I plaster on a glittering smile, pinch my cheeks, then ring the bell. Surrounded by chafing dishes and cans of Sterno, I force myself to forget all the times when I was greeted effusively as a cherished guest, a friend, an equal. No, let’s be honest; when I was married to Trey, when I was Mrs. Henry “Trey” Dix the Third, I was better than Kippie Lee, better than any of them. They sought me out, a treasured addition to the guest list. When asked, “Who’s coming?” my name would be the first one a hostess coyly dropped.

Like many a divorcée before me, though, I learned to my eternal sorrow that it was never my name they were dropping.

It was the illustrious Dix family name with its magical White House links being dropped. And in Austin, Texas, in 2003, the third year of the reign of our former governor, it is all about White House links. Austin Republicans had suffered through more than thirty years since they’d last had an honest-to-goodness Texan in the White House. And that one had been a— shudder—Democrat. For three decades R’s had watched their city kowtow to every D who ever tossed a bluebonnet seed onto the side of a highway with Lady Bird. Now is their time to ride the glory train, and they are all highly determined to get their tickets punched.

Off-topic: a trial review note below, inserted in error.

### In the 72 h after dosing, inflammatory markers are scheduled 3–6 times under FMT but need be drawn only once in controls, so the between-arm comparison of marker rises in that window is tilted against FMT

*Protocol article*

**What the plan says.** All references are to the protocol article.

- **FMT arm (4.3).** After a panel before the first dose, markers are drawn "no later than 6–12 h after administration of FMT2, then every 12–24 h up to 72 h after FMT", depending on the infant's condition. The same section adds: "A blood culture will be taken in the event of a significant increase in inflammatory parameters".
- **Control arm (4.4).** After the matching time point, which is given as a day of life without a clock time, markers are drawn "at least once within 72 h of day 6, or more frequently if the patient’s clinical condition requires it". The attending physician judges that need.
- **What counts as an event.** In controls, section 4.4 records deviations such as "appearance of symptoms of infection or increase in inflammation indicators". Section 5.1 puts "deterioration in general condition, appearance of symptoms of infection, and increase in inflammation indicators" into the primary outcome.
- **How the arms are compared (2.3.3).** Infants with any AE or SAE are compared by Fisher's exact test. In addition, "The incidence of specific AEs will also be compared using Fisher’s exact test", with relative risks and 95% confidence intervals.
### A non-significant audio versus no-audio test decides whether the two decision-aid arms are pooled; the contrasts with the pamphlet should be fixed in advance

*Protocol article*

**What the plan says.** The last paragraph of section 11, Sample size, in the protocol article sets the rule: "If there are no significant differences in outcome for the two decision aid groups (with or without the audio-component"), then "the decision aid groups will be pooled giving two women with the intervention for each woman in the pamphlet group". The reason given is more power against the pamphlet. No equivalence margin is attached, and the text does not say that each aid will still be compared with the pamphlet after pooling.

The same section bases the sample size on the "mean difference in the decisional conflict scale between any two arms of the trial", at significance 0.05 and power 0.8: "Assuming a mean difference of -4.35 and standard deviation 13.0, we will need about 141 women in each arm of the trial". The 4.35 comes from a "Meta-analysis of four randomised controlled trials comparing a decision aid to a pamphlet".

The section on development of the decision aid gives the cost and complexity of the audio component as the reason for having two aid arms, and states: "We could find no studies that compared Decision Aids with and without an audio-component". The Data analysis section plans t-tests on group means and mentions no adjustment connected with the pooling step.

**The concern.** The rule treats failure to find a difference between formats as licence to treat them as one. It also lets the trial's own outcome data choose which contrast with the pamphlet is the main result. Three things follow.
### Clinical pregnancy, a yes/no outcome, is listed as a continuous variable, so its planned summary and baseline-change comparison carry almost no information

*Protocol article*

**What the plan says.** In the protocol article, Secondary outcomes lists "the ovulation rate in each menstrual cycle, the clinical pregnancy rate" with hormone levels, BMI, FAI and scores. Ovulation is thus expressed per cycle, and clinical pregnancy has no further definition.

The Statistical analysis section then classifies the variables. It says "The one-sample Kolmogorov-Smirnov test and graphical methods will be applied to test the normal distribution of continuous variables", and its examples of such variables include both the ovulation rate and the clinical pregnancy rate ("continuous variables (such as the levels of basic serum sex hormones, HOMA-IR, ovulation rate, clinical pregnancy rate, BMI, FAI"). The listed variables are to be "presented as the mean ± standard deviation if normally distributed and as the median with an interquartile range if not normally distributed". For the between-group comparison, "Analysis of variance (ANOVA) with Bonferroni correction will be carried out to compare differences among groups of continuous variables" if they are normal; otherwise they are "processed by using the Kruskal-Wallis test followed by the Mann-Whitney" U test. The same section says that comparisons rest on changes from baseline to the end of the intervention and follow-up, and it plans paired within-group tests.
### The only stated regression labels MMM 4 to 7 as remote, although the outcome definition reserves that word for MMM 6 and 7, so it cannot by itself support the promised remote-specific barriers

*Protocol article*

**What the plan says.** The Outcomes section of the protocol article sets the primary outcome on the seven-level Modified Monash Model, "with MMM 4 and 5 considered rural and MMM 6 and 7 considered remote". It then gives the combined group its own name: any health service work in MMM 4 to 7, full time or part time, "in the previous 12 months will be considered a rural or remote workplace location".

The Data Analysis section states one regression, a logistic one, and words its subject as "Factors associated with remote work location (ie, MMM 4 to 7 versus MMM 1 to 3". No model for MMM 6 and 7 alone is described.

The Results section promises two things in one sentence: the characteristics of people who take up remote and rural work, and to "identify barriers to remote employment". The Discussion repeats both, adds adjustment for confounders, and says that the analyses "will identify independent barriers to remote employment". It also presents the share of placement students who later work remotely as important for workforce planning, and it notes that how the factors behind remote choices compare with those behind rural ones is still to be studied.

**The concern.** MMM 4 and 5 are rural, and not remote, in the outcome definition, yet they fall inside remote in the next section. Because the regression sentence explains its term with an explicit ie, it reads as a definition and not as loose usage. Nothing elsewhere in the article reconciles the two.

Kippie Lee certainly is. Apparently, back in Midland, Laura Bush used to babysit for her. Or maybe Laura was her godmother or camp counselor, I can’t recall. Whatever the feeble connection with the first lady, Kippie Lee has somehow managed to enshrine it in Xanadu and leverage them both into total social dominance of Pemberton Heights.

I ring the doorbell again and consider Kippie Lee’s dubious White House ties. Laura Bush’s true inner circle claims that since Kippie Lee wasn’t even born back when they were giving hand jobs in Midland, she is a rank pretender. That hasn’t slowed Miss Kip down. She and the coven cherish the few tenuous Bush connections they have and desperately seek out new ones. No one was sought more desperately than my ex, Trey Dix the Third, since the Dixes and the Bushes go way, way back. All the way back, in fact, to the Jurassic period, when the petroleum that both their families’ fortunes were built on began forming. This meant that for the brief, shining duration of my marriage, I too was a White House connection, and the Zero Three-ers cultivated me like a hothouse orchid.

Now more Jehovah’s Witness than hothouse orchid, my skin prickles as I wait at the front door. A laser beam of attention skitters across my back, and I whirl around to see who is staring at me. As usual, there are no actual human beings on the street other than a couple of yardmen. When I look up, however, up to my former home, Pemberton Palace, perched above the neighborhood majestic as a potentate on a throne, I find my former mother-in-law staring down at me. Peggy Biggs-Dix’s nickname, the Iron Chancellor, never seemed more apt. A bulldog in pearls and a summer frock, the sun glints off her iron-colored hair and the iron-colored lenses of the binoculars she holds to